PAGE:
The cohort was set up in order to analyze late effects in long-term testicular cancer survivors (TCS) and to contribute to the design of future follow-up programs addressing and potentially preventing late effects.
Treatment of testicular cancer (TC) has an exceptionally high success rate compared to other cancer types; even in case of metastasized disease, 80-90 % of TC patients can be cured. Consequently, attention has been drawn to a potential downside of this treatment success: late adverse treatment effects such as the accelerated development of otherwise age-associated features like cardiovascular disease and second malignancies.
Testicular seminomas occur in young men and are highly curable. Toxicities following treatment for men with extensive stage II-III seminomas may cause long-term morbidities. However, it is not clear whether the risk of late effects also increases following surgery for testis-confined seminoma.
PURPOSE - To evaluate the prevalence of gonadal dysfunction and the associated risk factors in a cohort of male childhood cancer survivors (CCS).
METHODS - Gonadal function was evaluated measuring FSH, LH, inhibin B and total testosterone levels.
Testicular cancer is diagnosed at a young age and survival rates are high; thus, the long-term effects of cancer treatment need to be assessed. Our objectives are to estimate the incidence rates and determinants of late effects in testicular cancer survivors.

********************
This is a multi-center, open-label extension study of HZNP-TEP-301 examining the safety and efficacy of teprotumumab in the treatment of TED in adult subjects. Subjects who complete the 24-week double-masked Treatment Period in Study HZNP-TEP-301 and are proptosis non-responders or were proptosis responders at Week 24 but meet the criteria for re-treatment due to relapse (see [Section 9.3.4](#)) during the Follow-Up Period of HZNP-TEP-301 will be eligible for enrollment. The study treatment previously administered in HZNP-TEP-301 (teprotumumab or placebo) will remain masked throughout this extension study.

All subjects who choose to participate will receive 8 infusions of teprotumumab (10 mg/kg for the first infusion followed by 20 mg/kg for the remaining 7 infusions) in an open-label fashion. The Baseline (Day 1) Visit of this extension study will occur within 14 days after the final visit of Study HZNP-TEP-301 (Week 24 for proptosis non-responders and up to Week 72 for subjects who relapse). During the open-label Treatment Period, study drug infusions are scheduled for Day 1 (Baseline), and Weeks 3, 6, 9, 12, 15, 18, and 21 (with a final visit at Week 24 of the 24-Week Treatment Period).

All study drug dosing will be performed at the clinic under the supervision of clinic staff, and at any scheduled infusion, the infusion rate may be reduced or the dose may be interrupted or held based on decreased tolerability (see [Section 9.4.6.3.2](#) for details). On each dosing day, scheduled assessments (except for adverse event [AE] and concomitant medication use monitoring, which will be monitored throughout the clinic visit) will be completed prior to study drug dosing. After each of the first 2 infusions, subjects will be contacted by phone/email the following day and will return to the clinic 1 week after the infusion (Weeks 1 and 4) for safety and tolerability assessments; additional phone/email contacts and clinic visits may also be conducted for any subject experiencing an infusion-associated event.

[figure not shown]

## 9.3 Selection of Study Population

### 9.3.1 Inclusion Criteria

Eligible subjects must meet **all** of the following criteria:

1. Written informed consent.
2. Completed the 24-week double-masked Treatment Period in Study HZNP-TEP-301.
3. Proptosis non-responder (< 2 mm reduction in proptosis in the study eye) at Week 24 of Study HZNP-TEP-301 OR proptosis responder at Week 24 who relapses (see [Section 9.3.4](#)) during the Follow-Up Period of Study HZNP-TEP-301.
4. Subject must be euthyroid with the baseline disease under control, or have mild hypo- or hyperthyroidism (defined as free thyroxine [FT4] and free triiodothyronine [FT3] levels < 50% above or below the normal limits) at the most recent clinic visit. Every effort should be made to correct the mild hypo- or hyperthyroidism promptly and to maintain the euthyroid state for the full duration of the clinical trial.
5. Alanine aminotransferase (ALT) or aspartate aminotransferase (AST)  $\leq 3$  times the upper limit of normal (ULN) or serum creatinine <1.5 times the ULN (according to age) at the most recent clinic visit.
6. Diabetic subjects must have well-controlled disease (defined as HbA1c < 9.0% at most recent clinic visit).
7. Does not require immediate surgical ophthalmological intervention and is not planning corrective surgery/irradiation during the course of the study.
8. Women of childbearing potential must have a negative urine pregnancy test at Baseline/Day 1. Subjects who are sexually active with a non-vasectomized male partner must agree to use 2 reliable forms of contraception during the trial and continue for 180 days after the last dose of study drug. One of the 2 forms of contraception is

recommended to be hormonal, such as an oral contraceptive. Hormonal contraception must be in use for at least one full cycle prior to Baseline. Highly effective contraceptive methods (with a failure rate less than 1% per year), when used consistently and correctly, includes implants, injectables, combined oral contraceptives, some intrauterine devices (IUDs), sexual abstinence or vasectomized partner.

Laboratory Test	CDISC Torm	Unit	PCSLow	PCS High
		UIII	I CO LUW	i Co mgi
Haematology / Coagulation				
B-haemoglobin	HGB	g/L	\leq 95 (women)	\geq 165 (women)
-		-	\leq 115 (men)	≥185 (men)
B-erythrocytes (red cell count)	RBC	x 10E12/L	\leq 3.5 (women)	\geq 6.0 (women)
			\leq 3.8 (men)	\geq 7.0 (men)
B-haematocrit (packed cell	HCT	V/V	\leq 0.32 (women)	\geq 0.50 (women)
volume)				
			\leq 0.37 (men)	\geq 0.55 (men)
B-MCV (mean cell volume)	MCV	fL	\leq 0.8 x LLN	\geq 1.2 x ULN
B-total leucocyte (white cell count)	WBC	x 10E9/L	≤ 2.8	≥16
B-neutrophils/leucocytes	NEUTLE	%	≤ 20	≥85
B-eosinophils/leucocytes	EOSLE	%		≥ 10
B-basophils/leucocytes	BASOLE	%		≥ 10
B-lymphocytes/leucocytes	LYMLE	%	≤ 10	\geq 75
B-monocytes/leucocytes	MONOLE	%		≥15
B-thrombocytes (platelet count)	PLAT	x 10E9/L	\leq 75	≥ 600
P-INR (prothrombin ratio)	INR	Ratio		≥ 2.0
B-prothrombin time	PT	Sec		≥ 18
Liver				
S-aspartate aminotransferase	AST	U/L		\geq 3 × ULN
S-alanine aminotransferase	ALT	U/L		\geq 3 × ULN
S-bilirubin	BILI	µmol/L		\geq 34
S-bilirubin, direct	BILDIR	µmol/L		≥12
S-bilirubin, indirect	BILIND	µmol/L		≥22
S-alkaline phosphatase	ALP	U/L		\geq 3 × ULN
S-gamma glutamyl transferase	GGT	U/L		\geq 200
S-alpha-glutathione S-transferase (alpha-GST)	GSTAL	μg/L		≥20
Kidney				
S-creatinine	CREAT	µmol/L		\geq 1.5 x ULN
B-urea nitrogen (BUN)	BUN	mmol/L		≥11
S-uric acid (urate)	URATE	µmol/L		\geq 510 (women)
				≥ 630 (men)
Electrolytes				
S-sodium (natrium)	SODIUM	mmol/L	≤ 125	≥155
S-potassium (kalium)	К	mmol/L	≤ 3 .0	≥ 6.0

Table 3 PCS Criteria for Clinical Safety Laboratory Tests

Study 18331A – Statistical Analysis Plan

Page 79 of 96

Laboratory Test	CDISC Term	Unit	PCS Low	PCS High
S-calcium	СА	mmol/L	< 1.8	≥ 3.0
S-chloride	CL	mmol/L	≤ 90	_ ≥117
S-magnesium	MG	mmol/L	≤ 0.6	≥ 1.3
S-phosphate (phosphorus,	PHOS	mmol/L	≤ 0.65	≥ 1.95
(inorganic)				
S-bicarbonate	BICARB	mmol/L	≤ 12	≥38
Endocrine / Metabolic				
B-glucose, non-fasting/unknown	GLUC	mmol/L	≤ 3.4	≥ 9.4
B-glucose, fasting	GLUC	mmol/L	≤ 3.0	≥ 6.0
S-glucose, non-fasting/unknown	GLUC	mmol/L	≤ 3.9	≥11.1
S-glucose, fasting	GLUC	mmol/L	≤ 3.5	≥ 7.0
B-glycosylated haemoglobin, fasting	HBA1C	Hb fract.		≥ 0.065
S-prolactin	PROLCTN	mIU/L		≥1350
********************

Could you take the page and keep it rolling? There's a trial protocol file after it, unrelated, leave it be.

Aiming at improving treatment individualization in patients with prostate cancer treated with combination of external beam radiotherapy and high-dose-rate brachytherapy to boost the dose to prostate (HDRB-B), the objective was to evaluate factors that have potential impact on obstructive urination problems (OUP) after HDRB-B.
Testicular cancer survivors (TCSs) are at increased risk of cardiovascular disease (CVD) after cisplatin-based chemotherapy (CBCT). Identifying at-risk survivors would allow early intervention, but risk prediction tools such as the Framingham Risk Score (FRS) have not been applied to TCSs given modern chemotherapy.
Compensated Leydig cell (LC) dysfunction, defined by elevated serum levels of luteinizing hormone (LH) in combination with normal total testosterone levels, is common in testicular cancer (TC) survivors.
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